This is the Multi-Chassis Rescue Platform, an easy to assemble and use robot chassis kit. The Multi-Chassis kit provides you with everything you need to give your robot a unique tank tread platform with plenty of room for expansion to add various sensors and controllers. What separates this Multi-Chassis kit from the others is that it is equipped with four tank treads, the two inner treads remain stationary while the outer two can rotate giving your robot the ability to climb low ledges. All you need to do is supply is a basic motor driver and power and you’ll be ready to drive!
This Multi-Chassis Tank Kit includes two 48:1 DC gearboxes with a metal final output gear and shaft and wheel encoders that independently drive each inner 52mm tank treads making this chassis able to drive around tough terrain and climb small steps. The outer tank treads are controlled by a S06NF STD 60° servo which allows the treads to rotate to whatever angle you need them to be in. Each side of the 2.5mm thick aluminum frame, that encloses each gearbox, comes cut with plenty of attachment points (multiple opportunity points) to add a multitude of different robot controllers, drivers, and sensors. The metal frame also has an internal holder available for you to add a servo to your robot to control the outer tank treads.
Note: A building instruction booklet with a complete list of items included is inside this kit and in the documents section below. This comes as a kit but includes all the hardware and tools necessary for assembly.
This skill concerns mechanical and robotics knowledge. You may need to know how mechanical parts interact, how motors work, or how to use motor drivers and controllers.
Skill Level: Competent - You may need an understanding of servo motors and how to drive them. Additionally, you may need some fundamental understanding of motor controllers.
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Whether it's for assembling a kit, hacking an enclosure, or creating your own parts; the DIY skill is all about knowing how to use tools and the techniques associated with them.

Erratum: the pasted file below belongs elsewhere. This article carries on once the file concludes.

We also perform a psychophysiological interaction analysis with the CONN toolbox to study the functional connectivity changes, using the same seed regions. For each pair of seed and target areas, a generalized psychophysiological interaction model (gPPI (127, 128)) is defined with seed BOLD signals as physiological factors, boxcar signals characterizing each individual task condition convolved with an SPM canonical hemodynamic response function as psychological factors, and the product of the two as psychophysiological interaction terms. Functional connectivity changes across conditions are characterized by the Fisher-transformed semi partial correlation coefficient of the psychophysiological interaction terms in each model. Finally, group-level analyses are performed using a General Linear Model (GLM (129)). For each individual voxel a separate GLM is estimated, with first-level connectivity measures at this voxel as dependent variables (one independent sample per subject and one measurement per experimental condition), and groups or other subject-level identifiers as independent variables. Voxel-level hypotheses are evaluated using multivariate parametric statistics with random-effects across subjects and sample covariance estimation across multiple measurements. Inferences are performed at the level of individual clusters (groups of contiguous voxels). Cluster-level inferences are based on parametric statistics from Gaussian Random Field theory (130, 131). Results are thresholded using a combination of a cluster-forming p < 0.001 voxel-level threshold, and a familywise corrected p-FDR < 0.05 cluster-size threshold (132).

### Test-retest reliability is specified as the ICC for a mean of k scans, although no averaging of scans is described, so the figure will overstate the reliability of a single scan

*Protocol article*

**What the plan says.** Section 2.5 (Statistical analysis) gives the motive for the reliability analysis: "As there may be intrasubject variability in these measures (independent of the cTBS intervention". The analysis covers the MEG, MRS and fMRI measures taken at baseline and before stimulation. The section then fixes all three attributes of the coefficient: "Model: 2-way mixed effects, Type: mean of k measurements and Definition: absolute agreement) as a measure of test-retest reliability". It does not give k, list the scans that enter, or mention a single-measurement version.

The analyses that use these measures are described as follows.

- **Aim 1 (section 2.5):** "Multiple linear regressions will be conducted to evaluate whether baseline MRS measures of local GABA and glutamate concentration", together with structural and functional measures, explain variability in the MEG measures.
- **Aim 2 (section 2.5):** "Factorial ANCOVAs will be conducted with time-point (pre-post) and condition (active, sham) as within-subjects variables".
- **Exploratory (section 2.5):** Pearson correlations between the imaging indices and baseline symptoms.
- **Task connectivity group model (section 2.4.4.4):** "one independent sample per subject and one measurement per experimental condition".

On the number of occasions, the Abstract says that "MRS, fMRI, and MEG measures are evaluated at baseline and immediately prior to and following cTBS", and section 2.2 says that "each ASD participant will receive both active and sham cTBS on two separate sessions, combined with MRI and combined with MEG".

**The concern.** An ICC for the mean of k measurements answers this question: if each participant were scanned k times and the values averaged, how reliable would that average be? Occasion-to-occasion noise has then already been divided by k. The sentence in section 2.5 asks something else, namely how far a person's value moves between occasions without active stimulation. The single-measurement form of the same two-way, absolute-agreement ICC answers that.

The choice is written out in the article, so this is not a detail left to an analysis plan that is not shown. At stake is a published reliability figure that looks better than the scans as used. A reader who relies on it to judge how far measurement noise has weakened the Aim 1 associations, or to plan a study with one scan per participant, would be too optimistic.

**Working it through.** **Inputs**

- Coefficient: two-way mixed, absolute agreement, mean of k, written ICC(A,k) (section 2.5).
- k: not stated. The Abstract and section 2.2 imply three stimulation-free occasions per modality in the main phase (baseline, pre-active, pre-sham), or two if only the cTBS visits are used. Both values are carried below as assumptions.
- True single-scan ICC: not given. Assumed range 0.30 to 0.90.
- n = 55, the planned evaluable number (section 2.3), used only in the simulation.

Skill Level: Noob - Basic assembly is required. You may need to provide your own basic tools like a screwdriver, hammer or scissors. Power tools or custom parts are not required. Instructions will be included and easy to follow. Sewing may be required, but only with included patterns.
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If it requires power, you need to know how much, what all the pins do, and how to hook it up. You may need to reference datasheets, schematics, and know the ins and outs of electronics.
Skill Level: Rookie - You may be required to know a bit more about the component, such as orientation, or how to hook it up, in addition to power requirements. You will need to understand polarized components.
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Based on 1 ratings:
8 of 8 found this helpful:
I knew going in from other reviews that this had poor documentation so I wasn’t completely surprised but it was worse than I thought. The docs are so poor that you really need either some electronics experience or really good search skills to get this working. I’m an experienced EE but wanted to walk my son through figuring it out. It wasn’t possible to find docs with enough detail. Even searching I couldn’t find sufficient docs on the encoders and I just had to tell him how to wire them and use general hall effect sensor docs to explain it.
The worst problem is that the motor/battery pack combination is just barely adequate if it even is. So far we can’t get it to do anything except run on perfectly smooth floors when running off battery. Using an external supply at the same voltage it does better, haven’t experimented too much but it looks like we’ll need higher voltage to get any power. For the price I expected a better matched battery/motor set.
We’re using a Seeedstudio V 1.0 Motor Shield (L298N based) on an Arduino to drive the motors and full drive isn’t adequate. That shield isn’t a good match as the sensor ports aren’t compatible with the sensors from the encoders. I have a couple of high power Chinese motor drivers that we’re going to try next but they don’t mount as well.
The lack of Arduino mounting holes is also annoying but that was discussed in several posts so I knew to expect it. We attached a couple of hard rubber strips to the chassis and the Arudino to the rubber strips. We plan to switch to a Raspberry Pi once basic learning is done.
I think I’m going to end up replacing both the motors and the battery pack. I expected a kit that was usable.